First left-click and drag a box around the part of the ponytail that is away from the head.
Now hold down the [Shift] key, and drag another box around some more vertices - the new ones will be selected, and the other ones will still be selected too.
Repeat this until you have all the vertices of the ponytail selected.
If you make a mistake and select vertices you didn't want, you can hold down [Shift] and drag a box with your Right button to un-select them.
Once I have the vertices selected, I click on the [Scale] button.
I set x, y, and z all to 1.1 - this will scale the selected vertices to 1.1 times (or 110 %) their current size every time I click on the [Scale] button in the Scale Options section.
The 3d "directions" X, Y, and Z work like this:
X = left/right
Y = up/down
Z = front/back
So the settings shown will make the selected vertices larger in all directions
I click [Scale] 3 times - each time, you can watch the results in the 3d Window.
That looks about right for now, except I want to make the tail a little wider.
I lock out the Y and Z directions by clicking on their buttons - only the X button is pushed-in now.
Again I click [Scale] a few times, but now the vertices only scale in the left/right direction.
I see that all this scaling has moved the pony tail somewhat out of position, so I click the [Move] button.
I click in the Right view window, and drag the whole tail back into position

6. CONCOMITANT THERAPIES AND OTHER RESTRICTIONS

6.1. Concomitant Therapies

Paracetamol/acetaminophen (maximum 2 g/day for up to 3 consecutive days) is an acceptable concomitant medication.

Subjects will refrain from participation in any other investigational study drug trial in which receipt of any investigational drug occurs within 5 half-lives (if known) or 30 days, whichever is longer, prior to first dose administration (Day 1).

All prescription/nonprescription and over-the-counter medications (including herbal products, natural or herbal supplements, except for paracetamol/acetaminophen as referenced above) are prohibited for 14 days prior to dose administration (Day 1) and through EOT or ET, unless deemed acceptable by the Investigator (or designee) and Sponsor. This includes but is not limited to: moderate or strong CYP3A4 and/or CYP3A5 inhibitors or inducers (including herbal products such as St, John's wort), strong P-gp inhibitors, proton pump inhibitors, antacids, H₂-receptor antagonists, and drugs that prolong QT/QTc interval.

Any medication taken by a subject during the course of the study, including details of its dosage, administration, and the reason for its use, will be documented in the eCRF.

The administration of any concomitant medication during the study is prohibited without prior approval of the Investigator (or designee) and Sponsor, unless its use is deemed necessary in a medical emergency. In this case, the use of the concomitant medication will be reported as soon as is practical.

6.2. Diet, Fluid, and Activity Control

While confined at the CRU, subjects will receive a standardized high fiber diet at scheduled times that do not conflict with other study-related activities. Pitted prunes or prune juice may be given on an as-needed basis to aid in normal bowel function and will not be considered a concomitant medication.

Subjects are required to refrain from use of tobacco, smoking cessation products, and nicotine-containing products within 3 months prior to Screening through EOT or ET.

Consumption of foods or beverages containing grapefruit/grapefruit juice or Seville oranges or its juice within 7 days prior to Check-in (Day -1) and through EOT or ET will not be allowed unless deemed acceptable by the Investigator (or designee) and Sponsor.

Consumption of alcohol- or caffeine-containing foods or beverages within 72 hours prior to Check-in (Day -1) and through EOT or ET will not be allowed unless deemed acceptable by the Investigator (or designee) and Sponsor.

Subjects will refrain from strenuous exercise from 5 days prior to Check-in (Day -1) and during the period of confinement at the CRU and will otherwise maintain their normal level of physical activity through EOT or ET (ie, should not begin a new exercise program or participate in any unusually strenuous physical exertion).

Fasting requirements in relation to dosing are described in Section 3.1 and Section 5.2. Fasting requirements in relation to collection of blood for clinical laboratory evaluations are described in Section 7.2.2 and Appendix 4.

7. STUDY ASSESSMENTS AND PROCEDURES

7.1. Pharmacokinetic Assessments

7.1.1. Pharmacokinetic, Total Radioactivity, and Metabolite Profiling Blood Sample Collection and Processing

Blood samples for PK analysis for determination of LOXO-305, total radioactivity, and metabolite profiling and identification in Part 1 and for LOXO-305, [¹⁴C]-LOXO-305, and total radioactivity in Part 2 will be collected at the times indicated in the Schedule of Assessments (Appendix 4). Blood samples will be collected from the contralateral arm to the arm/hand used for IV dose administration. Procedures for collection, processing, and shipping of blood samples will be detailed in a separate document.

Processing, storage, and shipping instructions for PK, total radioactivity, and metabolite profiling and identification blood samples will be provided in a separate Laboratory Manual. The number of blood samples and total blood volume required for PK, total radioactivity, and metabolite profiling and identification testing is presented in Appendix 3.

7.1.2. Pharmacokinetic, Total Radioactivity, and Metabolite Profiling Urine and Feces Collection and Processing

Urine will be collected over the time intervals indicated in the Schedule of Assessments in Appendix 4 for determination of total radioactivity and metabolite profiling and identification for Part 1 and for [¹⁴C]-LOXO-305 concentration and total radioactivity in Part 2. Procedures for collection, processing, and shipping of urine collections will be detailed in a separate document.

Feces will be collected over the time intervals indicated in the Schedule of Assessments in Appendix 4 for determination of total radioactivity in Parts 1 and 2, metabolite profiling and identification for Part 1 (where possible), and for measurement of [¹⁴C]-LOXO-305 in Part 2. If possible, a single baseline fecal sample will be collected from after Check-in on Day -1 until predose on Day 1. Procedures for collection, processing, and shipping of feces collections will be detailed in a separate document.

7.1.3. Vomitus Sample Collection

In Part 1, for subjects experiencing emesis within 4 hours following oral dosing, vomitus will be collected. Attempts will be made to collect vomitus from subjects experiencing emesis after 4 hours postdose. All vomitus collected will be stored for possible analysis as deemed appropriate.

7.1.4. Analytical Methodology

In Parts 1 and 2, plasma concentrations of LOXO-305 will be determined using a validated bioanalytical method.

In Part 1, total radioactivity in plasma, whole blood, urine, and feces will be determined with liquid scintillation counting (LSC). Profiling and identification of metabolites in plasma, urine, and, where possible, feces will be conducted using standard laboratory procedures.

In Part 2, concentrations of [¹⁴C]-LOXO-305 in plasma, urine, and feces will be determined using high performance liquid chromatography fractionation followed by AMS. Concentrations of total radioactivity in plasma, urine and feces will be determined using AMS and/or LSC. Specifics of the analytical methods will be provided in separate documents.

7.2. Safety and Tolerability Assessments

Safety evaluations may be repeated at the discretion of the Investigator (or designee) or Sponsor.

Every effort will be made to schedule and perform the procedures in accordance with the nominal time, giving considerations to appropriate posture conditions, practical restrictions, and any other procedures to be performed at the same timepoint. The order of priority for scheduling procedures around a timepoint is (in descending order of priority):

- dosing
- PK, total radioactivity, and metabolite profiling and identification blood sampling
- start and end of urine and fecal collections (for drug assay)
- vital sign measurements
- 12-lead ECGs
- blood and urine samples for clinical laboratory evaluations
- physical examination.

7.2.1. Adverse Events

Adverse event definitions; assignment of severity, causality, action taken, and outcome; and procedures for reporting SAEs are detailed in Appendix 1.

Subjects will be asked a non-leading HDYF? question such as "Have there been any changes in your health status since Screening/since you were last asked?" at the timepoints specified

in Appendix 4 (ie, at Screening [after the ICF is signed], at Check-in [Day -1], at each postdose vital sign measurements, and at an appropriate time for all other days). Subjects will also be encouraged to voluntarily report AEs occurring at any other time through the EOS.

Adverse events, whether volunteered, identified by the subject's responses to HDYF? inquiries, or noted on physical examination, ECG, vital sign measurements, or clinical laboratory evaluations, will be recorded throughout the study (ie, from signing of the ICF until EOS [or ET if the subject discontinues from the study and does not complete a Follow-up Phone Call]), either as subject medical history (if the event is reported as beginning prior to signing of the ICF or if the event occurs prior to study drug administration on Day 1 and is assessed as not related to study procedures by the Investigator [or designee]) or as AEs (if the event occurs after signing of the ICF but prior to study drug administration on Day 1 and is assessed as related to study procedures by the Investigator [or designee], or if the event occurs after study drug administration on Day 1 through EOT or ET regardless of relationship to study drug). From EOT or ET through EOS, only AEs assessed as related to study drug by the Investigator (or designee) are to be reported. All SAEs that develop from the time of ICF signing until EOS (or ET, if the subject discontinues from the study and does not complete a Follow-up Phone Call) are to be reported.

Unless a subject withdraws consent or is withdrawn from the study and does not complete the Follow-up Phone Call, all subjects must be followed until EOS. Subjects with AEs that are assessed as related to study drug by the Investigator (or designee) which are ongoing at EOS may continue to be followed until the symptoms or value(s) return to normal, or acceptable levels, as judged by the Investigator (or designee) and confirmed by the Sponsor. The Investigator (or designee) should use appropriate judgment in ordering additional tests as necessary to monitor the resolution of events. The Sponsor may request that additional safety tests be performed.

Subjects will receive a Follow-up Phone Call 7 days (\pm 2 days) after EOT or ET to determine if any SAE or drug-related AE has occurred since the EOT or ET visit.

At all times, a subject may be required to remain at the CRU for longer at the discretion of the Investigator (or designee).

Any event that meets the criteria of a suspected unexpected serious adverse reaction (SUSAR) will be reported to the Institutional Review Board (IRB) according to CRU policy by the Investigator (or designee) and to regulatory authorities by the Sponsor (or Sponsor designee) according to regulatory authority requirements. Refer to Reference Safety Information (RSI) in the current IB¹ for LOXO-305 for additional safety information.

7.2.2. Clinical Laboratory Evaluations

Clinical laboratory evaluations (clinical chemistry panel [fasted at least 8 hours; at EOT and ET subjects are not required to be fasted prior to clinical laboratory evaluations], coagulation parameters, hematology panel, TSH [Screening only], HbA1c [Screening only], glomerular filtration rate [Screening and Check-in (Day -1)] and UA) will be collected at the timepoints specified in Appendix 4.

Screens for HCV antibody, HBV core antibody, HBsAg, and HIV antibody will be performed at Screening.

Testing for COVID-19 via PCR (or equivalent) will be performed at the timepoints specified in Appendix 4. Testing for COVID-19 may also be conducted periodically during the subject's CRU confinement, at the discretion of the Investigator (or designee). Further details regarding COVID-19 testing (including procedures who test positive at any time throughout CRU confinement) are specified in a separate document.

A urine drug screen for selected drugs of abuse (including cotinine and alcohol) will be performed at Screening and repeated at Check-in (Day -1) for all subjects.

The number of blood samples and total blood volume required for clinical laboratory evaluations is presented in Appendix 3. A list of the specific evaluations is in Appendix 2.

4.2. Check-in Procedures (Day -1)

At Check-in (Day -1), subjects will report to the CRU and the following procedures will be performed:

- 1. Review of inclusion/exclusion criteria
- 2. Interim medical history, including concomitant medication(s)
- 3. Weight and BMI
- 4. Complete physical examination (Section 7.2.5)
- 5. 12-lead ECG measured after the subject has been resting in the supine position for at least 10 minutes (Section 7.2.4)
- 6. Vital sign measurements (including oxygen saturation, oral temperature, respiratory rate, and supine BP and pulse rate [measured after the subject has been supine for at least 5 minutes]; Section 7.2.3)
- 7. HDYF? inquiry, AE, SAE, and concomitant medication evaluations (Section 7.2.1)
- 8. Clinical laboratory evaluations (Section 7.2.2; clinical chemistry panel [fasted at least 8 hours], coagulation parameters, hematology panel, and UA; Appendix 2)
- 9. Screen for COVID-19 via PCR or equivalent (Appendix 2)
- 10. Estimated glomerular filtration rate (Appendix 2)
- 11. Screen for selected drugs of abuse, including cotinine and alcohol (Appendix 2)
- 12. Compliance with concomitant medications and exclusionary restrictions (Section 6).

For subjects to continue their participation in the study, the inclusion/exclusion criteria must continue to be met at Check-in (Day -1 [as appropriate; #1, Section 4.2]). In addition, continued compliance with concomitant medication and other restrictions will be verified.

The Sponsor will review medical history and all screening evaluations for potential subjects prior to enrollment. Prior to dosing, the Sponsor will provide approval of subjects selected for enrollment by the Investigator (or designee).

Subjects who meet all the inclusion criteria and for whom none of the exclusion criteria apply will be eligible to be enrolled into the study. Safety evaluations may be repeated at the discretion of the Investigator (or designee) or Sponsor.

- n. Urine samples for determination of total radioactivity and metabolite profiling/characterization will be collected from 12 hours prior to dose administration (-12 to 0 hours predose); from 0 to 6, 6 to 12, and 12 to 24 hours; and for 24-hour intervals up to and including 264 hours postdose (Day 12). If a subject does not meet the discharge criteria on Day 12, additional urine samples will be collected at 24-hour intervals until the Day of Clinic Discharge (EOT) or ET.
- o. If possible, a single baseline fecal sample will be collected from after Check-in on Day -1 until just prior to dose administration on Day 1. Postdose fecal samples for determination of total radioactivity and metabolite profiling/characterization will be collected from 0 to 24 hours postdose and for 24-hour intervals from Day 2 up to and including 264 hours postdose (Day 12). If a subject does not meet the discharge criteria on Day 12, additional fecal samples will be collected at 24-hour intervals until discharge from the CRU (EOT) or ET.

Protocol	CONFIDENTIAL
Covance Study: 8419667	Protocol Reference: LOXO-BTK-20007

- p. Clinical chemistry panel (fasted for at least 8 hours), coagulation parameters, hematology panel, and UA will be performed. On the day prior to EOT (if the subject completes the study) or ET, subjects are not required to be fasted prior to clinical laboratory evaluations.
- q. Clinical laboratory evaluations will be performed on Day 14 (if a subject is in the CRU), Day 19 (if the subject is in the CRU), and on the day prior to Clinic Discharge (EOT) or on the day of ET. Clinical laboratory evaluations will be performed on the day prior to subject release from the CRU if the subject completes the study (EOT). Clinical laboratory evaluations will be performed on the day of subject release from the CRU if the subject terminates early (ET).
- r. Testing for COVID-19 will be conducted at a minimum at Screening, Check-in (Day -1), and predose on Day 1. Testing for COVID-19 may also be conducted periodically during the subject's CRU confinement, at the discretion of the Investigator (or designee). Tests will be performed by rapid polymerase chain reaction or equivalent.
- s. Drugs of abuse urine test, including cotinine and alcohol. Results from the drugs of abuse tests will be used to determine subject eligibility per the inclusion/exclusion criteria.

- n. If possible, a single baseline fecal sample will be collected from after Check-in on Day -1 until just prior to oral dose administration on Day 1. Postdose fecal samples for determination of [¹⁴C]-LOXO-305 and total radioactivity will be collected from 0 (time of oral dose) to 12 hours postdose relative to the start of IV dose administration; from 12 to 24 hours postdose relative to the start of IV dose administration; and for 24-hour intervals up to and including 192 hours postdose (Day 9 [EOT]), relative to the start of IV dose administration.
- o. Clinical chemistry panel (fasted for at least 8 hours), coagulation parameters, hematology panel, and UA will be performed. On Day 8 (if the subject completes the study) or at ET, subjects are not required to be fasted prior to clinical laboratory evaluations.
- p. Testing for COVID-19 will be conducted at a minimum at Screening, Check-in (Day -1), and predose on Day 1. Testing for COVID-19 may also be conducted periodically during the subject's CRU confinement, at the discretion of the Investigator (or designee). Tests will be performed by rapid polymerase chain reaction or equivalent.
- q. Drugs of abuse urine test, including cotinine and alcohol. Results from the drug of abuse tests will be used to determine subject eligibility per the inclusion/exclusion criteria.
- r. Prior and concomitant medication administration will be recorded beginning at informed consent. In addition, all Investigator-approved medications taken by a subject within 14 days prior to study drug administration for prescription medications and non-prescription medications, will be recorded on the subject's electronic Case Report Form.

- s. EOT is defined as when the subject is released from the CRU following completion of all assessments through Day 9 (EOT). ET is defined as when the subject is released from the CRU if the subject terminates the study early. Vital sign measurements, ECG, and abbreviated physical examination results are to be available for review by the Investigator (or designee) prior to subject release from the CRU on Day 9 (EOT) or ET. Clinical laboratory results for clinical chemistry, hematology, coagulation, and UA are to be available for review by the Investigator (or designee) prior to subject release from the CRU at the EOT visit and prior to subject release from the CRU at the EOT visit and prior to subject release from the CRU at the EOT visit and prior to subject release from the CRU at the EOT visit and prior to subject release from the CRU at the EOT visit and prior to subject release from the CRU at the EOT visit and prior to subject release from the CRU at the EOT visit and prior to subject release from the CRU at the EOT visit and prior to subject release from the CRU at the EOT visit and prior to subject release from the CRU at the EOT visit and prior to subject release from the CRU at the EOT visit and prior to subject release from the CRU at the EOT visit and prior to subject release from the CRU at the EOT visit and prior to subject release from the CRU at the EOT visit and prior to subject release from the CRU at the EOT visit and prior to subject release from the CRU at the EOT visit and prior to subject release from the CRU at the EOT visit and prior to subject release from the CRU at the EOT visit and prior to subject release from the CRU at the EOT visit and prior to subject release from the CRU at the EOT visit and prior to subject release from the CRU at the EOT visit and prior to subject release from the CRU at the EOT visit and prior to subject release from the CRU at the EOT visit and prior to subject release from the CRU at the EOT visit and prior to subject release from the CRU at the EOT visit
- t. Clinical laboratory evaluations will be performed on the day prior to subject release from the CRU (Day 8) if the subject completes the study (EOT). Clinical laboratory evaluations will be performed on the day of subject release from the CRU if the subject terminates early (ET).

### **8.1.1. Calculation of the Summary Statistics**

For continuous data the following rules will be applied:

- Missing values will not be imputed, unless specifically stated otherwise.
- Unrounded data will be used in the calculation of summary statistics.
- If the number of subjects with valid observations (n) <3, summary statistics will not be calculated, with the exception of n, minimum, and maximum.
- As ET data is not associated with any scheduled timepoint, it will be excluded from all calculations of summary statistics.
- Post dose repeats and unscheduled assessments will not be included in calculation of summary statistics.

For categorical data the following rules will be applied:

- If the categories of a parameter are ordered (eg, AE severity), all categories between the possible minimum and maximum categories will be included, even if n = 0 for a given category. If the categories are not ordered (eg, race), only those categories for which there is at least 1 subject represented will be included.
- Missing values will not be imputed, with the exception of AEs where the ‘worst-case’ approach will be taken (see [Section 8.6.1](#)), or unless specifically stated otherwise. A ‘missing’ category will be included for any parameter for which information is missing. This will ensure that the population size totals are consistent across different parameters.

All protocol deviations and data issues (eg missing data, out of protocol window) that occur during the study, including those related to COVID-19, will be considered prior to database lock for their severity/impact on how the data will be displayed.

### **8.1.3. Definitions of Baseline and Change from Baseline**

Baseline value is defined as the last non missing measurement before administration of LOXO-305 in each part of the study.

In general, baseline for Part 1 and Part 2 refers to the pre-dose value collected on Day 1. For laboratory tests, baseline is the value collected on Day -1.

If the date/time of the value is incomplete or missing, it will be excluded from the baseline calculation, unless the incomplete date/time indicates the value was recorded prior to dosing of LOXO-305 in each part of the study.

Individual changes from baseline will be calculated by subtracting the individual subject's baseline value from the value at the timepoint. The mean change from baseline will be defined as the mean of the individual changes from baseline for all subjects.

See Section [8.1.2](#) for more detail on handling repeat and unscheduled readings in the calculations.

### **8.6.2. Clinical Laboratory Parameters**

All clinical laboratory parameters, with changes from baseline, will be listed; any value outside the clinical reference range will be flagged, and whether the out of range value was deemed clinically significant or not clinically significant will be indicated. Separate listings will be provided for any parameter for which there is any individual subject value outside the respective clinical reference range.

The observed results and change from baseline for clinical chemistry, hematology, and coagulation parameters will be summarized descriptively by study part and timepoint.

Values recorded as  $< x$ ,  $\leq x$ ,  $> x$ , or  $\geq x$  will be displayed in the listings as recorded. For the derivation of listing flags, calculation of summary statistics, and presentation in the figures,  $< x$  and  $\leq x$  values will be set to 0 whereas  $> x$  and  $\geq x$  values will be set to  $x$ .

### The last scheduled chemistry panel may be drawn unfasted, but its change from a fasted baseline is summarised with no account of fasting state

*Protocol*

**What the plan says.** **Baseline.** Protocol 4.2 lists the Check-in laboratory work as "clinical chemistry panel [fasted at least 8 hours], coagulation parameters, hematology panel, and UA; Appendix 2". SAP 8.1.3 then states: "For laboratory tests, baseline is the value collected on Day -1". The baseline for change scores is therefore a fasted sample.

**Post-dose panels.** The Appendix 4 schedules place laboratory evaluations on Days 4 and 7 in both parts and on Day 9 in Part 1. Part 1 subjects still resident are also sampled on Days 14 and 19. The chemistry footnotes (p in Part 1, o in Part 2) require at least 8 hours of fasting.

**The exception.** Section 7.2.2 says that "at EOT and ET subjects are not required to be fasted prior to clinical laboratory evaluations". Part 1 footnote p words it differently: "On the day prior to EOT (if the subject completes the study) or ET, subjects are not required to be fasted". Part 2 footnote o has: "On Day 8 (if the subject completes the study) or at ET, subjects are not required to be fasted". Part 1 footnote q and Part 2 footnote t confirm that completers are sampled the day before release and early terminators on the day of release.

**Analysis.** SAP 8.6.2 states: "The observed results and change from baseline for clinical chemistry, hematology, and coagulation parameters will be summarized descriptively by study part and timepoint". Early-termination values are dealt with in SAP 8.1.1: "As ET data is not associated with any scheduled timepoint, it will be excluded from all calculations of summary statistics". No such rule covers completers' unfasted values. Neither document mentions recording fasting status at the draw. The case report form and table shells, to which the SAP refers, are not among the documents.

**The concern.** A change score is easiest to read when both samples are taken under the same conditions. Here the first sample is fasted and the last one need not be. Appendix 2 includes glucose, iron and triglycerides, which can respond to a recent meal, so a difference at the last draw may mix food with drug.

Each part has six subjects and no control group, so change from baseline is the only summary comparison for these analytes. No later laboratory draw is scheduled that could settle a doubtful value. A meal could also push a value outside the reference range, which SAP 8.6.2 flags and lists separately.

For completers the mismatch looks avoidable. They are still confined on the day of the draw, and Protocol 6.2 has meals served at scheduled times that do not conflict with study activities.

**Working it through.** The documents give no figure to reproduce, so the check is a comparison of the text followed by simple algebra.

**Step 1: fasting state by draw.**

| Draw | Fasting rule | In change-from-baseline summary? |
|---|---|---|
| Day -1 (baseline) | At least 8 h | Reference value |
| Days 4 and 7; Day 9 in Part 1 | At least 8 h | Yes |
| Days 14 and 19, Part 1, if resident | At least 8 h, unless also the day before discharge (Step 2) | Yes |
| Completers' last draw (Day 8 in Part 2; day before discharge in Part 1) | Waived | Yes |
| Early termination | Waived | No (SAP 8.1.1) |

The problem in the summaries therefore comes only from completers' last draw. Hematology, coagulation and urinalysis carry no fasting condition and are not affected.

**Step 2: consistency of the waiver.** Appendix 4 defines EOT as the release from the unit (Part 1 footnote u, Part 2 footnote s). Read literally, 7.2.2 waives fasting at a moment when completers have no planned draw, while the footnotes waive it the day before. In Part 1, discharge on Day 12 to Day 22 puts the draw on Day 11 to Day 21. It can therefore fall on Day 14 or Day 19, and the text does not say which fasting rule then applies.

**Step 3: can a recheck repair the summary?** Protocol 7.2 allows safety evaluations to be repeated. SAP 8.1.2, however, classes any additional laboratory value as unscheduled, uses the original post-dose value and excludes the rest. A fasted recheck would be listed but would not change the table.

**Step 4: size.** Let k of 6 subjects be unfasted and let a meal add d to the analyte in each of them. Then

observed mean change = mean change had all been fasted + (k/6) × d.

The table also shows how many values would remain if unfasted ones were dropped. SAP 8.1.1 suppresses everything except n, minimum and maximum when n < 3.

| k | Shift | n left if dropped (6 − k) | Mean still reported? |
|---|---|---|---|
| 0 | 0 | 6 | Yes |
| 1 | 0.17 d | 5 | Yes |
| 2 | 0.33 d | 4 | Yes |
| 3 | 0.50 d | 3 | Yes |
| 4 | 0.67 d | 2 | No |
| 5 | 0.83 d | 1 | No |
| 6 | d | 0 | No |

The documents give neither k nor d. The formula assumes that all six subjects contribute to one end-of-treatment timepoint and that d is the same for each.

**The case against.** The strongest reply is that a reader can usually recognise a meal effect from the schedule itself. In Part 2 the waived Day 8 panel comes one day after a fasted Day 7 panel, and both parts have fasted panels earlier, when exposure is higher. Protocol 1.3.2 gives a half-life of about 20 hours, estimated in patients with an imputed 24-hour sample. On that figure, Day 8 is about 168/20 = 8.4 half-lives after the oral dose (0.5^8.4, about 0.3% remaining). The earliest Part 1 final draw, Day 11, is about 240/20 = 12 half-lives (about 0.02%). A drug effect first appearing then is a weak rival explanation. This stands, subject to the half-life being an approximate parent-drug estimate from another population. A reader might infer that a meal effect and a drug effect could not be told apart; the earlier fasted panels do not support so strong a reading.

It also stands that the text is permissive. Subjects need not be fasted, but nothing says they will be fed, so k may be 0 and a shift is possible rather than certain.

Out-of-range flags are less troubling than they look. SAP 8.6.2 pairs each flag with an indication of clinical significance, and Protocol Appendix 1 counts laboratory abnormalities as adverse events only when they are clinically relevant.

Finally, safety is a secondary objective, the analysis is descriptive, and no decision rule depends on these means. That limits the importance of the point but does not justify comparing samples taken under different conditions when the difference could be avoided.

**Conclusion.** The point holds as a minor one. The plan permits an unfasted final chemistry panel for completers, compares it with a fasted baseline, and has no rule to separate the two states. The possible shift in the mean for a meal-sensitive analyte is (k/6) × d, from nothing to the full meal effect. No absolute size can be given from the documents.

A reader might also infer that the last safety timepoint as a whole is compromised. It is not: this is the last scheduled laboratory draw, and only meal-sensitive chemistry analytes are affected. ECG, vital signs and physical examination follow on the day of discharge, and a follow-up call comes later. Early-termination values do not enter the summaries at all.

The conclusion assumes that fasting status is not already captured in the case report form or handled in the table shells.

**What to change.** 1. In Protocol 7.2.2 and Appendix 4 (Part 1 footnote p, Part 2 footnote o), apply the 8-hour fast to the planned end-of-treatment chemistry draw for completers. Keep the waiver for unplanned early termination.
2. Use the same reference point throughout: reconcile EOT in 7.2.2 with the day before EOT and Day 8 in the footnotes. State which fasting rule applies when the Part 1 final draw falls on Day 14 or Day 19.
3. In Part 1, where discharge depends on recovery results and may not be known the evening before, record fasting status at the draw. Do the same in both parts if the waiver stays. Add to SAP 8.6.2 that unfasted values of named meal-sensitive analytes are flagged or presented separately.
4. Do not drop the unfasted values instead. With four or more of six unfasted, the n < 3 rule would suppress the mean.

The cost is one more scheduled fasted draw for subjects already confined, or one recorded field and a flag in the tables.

24th May 2006, 03:39 AM
Now I want to make the lower part of the ponytail less pointy - this involves just the part that is on the "hair" group, so I first hide all the alpha groups.
On the Groups tab, I click on each of the alpha groups, then click the [Hide] button to do this.
Another way would be to use the Edit menu:
* Select All
* Hide Selection (the whole mesh will be hidden at this point)
Then on the Groups tab, click on the "hair" group, then click [Hide] to un-hide it.
I also have put the Wireframe Overlay onto the 3d view window, by checkmarking it on the right-click menu. This will make it easier to see what vertices we have selected, and also make it possible to select vertices right in the 3d Window.
I now use the Scale tool, again with only the X direction selected, to widen up this part a bit.
Then I un-select the top row of vertices, and scale again.
I repeat this until I have made the whole ponytail straighter, in the side to side sense
When i get down to the very last vertex, the single one at the bottom, scale won't do anything anymore because it is just a single point - it can't move away from itself.
So, I go to the [Move] tool, and move it up close to the bottom of the tail to eliminate the pointy look.
That looks about right.
Then I go to the Edit menu, and choose "Unhide All" to view my entire mesh again.
I notice that some of the other mesh parts are sticking out too far away from the ponytail. I will move them in closer to the tail itself.